There is anxiety in the Himalayan kingdom of Bhutan, where "gross national happiness" is the metric of success. Changes are occurring swiftly since King Jigme Singye Wangchuck suddenly retired last year, handing power to his 26-year-old son who will be formally crowned next year. The senior monarch also declared that Bhutan's kings should no longer have absolute power, and has nudged his somewhat reluctant subjects towards a constitutional monarchy and an elected national legislature. VOA's Steve Herman reports from Thimpu, Bhutan, on the latest steps in the "Land of the Thunder Dragon's" journey to democracy.
Bhutan is in the process of holding its first general election, sort of. It is actually a mock election, a two-part practice exercise that began last month when voters chose among four shades of "Thunder Dragon" political parties: red, green, yellow and blue. Yellow and red were the top vote-getters, and stand-in candidates - in this case high school students from the two fictional parties - will be on the ballots for the practice run-off vote next Monday.
The mock elections are aimed at preparing the people of this landlocked mountainous country for the real thing, and the population of fewer than 700,000 people is taking the exercise seriously.
The first real vote, later this year, will send 20 non-partisan candidates to the National Council, the upper house of the new parliament. The king will nominate five additional "eminent persons" to the Council. Next year, the public will elect 47 party-affiliated politicians to the National Assembly, the lower house, where they will serve five-year terms.
Chief Election Commissioner Dasho Kunzang Wangdi says the mock elections are necessary to teach Bhutanese how the democratic process works, and to convince them that the government is sincere about holding free and fair elections.
"Till that time, I think, probably people did not really believe it," he said. "It may be coming, it may not be so. Now they know for sure that the elections are going to happen. Therefore there is enthusiasm being generated in terms of better voter registration, and people trying to understand more about democracy and how effectively they can participate."
A democracy needs not only voters, but candidates. Initially it was feared there might be a dearth of potential lawmakers in a country with no tradition of politicking. Now, at least three parties are forming, and prospective candidates are emerging.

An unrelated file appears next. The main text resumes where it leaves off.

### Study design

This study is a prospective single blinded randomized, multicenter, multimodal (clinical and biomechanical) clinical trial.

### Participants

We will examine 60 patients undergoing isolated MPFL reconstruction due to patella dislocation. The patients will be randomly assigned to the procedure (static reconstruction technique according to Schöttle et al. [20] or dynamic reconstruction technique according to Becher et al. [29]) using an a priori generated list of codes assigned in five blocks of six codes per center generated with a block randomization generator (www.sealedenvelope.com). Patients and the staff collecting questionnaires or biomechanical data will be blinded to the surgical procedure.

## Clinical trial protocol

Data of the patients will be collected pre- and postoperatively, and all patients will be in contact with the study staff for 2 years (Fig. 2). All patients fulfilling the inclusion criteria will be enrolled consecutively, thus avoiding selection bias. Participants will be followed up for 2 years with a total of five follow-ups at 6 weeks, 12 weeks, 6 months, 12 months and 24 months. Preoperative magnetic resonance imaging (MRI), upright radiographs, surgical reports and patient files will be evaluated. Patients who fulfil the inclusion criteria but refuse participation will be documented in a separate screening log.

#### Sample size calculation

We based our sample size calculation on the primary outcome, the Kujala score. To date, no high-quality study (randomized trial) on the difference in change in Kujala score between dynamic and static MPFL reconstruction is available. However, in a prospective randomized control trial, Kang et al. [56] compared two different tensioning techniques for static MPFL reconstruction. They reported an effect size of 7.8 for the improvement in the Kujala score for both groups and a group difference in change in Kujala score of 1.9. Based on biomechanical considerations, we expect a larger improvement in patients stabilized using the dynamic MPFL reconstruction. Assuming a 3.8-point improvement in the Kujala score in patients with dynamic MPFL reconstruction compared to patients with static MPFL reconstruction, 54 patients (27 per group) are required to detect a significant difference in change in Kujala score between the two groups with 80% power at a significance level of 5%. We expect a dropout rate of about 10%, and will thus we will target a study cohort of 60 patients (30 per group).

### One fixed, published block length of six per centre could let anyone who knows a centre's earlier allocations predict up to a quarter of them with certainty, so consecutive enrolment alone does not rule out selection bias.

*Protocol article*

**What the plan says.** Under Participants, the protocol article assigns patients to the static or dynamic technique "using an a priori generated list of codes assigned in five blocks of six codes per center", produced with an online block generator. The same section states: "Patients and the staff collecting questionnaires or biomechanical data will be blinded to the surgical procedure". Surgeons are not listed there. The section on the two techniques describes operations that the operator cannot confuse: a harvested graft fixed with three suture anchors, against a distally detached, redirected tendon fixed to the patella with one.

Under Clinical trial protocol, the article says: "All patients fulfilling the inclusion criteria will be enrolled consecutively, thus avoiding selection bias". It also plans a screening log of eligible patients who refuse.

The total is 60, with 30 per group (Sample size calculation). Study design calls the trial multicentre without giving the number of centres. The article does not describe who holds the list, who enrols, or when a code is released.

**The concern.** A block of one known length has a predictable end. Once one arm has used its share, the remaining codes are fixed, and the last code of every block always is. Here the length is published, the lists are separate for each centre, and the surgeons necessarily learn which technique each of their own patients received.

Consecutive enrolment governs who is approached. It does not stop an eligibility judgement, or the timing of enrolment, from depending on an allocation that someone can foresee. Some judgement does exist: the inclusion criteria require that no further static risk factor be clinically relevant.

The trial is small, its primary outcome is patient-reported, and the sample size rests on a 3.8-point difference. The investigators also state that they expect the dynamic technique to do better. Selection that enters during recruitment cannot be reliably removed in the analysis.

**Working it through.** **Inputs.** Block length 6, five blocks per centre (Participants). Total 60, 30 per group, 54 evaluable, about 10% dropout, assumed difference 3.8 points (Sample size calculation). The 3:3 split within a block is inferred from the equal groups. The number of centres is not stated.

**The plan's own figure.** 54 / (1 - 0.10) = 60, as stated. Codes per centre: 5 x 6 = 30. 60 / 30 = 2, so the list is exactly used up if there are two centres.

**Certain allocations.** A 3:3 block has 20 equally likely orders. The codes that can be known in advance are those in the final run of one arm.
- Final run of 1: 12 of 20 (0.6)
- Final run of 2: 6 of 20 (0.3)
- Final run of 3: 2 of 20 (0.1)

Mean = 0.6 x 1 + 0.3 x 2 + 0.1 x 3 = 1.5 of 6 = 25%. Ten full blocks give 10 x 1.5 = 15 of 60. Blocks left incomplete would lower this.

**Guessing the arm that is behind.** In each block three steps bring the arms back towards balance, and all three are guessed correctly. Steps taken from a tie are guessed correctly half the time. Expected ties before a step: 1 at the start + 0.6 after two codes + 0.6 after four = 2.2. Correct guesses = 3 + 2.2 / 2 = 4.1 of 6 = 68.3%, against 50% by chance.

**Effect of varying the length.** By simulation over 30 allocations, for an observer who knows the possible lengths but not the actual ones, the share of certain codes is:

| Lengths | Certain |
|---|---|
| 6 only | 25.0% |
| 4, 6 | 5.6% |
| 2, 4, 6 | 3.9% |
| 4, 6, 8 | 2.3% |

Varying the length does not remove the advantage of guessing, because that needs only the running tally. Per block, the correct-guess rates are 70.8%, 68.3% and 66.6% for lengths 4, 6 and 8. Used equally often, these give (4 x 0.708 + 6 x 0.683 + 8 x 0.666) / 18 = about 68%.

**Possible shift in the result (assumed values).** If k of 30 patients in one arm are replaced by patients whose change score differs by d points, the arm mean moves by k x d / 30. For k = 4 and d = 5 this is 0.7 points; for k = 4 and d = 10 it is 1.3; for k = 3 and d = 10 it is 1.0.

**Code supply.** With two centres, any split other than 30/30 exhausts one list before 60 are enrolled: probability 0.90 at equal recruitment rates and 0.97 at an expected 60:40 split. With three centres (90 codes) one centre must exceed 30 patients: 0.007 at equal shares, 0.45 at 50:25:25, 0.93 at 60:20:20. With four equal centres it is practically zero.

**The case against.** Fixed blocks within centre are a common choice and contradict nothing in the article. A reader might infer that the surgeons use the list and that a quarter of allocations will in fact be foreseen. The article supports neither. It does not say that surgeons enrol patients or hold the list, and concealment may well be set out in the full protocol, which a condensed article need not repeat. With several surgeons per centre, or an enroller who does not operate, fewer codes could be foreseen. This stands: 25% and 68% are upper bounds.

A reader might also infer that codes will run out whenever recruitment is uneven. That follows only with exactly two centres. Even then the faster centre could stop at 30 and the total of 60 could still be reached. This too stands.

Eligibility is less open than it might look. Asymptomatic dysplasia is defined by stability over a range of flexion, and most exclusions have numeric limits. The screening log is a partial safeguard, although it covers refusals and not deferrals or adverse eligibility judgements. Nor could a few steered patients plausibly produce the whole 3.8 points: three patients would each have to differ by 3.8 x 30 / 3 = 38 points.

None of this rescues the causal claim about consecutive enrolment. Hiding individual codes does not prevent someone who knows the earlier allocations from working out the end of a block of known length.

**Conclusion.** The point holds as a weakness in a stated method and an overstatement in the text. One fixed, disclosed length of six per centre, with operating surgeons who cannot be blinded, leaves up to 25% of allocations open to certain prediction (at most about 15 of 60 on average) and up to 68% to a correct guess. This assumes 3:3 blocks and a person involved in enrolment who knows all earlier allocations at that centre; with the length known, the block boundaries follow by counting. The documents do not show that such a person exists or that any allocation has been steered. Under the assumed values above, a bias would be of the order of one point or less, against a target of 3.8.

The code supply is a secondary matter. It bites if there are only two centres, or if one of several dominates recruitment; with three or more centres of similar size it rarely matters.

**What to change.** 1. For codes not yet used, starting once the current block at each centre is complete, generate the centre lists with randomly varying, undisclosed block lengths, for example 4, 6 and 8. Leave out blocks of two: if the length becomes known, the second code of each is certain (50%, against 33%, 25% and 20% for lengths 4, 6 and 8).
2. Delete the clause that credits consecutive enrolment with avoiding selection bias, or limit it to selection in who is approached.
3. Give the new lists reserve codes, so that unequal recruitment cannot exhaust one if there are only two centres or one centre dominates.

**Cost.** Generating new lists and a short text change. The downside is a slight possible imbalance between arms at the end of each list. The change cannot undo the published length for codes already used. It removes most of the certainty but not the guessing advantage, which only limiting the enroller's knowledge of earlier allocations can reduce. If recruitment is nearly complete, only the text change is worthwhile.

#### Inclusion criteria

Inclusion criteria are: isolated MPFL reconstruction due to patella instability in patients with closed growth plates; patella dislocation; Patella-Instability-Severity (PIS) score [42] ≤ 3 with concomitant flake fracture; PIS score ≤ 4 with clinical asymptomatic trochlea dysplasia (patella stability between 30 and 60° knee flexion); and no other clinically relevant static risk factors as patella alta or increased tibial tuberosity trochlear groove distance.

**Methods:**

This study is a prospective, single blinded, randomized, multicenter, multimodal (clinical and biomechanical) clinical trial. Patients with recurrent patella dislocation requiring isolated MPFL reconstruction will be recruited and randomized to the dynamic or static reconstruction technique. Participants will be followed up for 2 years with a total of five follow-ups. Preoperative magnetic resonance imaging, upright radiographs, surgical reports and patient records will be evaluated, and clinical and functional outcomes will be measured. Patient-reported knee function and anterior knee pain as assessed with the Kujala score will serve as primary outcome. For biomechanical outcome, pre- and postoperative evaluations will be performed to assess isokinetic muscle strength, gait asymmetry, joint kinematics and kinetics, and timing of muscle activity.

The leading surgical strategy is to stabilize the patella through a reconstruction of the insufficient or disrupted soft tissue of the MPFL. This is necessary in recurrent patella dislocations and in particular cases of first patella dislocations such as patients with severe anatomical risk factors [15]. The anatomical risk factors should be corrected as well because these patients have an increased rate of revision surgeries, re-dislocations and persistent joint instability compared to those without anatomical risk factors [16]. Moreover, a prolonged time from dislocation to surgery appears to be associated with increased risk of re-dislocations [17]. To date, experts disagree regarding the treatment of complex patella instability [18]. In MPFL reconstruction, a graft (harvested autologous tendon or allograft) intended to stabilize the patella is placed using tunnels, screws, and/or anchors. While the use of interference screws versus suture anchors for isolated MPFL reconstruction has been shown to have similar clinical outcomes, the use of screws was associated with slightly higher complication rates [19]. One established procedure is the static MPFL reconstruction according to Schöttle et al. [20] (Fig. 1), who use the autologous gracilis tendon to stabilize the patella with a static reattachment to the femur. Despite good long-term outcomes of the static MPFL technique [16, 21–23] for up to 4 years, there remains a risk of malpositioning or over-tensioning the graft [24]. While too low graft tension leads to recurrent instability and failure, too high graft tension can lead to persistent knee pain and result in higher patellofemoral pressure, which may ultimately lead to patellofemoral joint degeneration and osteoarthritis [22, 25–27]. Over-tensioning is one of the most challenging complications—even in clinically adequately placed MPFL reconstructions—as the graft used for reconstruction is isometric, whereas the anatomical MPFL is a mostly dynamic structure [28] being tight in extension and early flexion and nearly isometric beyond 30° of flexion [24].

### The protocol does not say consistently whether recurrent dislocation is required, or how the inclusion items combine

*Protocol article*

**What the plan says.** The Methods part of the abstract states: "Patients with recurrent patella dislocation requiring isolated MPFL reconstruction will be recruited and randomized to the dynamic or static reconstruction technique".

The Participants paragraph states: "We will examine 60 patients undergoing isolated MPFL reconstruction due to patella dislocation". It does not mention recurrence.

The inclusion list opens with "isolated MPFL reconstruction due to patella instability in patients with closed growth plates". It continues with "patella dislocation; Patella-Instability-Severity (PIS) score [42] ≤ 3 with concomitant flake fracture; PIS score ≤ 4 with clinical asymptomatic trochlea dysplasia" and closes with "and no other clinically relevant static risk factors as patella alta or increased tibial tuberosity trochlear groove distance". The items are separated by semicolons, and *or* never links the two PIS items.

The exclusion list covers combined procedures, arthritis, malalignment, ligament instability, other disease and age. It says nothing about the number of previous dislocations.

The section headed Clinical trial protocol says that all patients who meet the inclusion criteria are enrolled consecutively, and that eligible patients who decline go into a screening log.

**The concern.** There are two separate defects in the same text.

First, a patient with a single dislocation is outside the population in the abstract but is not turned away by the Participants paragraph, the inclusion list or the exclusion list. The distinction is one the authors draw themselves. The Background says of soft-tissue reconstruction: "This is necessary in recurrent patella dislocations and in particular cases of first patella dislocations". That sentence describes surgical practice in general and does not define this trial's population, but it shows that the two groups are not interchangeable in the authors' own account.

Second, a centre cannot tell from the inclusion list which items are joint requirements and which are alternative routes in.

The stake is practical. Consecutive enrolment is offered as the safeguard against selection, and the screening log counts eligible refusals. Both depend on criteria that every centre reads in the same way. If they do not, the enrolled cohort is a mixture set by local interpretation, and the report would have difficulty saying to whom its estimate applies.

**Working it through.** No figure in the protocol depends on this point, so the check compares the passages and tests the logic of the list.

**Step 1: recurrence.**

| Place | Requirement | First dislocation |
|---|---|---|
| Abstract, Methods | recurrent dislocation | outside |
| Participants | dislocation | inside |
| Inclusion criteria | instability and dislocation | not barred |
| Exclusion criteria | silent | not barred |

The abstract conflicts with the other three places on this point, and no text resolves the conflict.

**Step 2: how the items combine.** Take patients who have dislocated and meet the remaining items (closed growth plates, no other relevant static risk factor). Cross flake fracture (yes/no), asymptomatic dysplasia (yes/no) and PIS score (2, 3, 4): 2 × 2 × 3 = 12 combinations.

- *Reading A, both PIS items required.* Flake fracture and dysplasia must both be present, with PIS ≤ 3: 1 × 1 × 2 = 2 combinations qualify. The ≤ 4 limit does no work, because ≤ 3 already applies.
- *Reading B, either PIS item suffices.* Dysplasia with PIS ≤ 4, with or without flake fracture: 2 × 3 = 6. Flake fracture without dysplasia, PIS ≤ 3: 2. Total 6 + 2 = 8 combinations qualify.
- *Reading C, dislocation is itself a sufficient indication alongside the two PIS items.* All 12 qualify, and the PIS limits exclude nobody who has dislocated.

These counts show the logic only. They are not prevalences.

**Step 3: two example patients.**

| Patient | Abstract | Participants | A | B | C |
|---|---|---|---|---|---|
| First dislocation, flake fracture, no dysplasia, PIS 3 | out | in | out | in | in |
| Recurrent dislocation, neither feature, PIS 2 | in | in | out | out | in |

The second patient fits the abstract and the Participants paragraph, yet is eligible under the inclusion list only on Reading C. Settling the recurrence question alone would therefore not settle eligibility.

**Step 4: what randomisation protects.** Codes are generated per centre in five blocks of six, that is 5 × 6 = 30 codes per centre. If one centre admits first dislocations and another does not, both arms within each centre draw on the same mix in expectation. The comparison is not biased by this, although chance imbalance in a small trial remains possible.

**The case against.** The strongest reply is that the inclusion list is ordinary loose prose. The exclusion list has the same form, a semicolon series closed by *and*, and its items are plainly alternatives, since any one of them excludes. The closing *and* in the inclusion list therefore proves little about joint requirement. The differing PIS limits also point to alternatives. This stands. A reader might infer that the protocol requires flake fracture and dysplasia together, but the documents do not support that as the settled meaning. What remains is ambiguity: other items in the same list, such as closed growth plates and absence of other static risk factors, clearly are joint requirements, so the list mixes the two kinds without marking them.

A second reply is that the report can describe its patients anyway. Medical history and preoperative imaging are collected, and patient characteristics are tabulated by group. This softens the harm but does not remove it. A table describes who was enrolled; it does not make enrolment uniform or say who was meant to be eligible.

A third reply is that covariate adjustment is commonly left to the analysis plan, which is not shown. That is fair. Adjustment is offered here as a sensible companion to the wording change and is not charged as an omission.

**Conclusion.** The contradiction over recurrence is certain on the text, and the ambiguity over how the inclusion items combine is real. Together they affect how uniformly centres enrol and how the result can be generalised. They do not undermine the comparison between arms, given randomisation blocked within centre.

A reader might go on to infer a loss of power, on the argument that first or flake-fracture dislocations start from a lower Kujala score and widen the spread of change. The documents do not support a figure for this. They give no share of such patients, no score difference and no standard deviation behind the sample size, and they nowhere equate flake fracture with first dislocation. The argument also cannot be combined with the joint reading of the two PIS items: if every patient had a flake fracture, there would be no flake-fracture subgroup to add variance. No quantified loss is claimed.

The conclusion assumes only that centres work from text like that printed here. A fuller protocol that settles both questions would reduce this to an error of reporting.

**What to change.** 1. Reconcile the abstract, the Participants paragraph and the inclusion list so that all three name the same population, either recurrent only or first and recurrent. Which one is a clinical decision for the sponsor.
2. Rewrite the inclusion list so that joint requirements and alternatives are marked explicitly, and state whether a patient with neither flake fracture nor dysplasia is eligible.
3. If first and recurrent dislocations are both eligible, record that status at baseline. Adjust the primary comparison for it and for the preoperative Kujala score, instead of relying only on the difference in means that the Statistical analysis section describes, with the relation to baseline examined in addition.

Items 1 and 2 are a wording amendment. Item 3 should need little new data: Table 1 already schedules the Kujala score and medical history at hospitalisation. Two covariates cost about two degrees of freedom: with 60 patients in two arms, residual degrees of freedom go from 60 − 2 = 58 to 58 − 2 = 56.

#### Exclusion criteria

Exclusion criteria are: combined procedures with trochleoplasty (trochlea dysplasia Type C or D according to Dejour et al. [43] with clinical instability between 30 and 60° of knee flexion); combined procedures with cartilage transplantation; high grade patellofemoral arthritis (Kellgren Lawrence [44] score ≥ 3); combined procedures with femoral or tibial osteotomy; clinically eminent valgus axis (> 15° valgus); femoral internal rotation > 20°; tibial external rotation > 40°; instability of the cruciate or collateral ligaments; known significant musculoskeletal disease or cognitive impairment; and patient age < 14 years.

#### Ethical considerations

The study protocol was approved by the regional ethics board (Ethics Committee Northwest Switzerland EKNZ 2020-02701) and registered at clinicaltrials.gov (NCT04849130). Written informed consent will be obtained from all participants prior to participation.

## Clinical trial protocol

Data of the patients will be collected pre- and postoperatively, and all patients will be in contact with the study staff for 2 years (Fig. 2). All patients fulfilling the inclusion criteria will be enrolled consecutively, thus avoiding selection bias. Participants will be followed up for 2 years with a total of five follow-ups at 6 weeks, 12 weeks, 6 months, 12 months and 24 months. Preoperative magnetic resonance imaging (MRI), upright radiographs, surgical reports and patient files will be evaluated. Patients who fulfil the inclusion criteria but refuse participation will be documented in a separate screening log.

One of them is Lekey Dorji, whose only experience with elections was being voted chief prefect of his school in ninth grade. Dorji went on to earn an engineering degree from the University of Kansas in the United States. After graduate studies in Britain, he returned home to work for the national phone company, and then became an Internet entrepreneur in the capital, Thimpu.
Dorji is running for the seat in his home district, a rural area where electricity is virtually non-existent and roads few and far between. He is promising development for his constituents, who are mainly farmers.
"If I'm elected, I would be ashamed if I don't deliver on those promises," he said. "Of course, you will also not be promising things that you can't really deliver. But I'm quite positive that through [the] democratic process that we will be able to help our people in the constituencies. These are the people who really need help."
But there is also skepticism about democracy here. Even the elections chief acknowledges that democracy has an image problem, perhaps because elections in neighboring democracies are a rough-and-tumble exercise, and many of those elected are of dubious repute.
"They think democracy means the player from wealth and muscle power, all is sort of battle between vested interests," he added.
Candidate Dorji also realizes his career change is fraught with challenges in a nation where most people strongly express contentment with the hereditary monarchy that has ruled for the past 100 years.
"Through the media and all, we always hear about politicians being greedy, politicians being bad," added candidate Dorji. "They are quite anxious. They have enjoyed the prosperity, the happiness, under the kings. This is an irreversible process our king has initiated, we just can't go back."
One of the first duties of the novice legislators will be formally approving the draft constitution, another departure for the kingdom. The document calls for kings to retire as head of state at age 65, recognizes Buddhism as the "spiritual heritage" of Bhutan, and ensures that a minimum of 60 percent of the country's total land will forever remain under forest cover.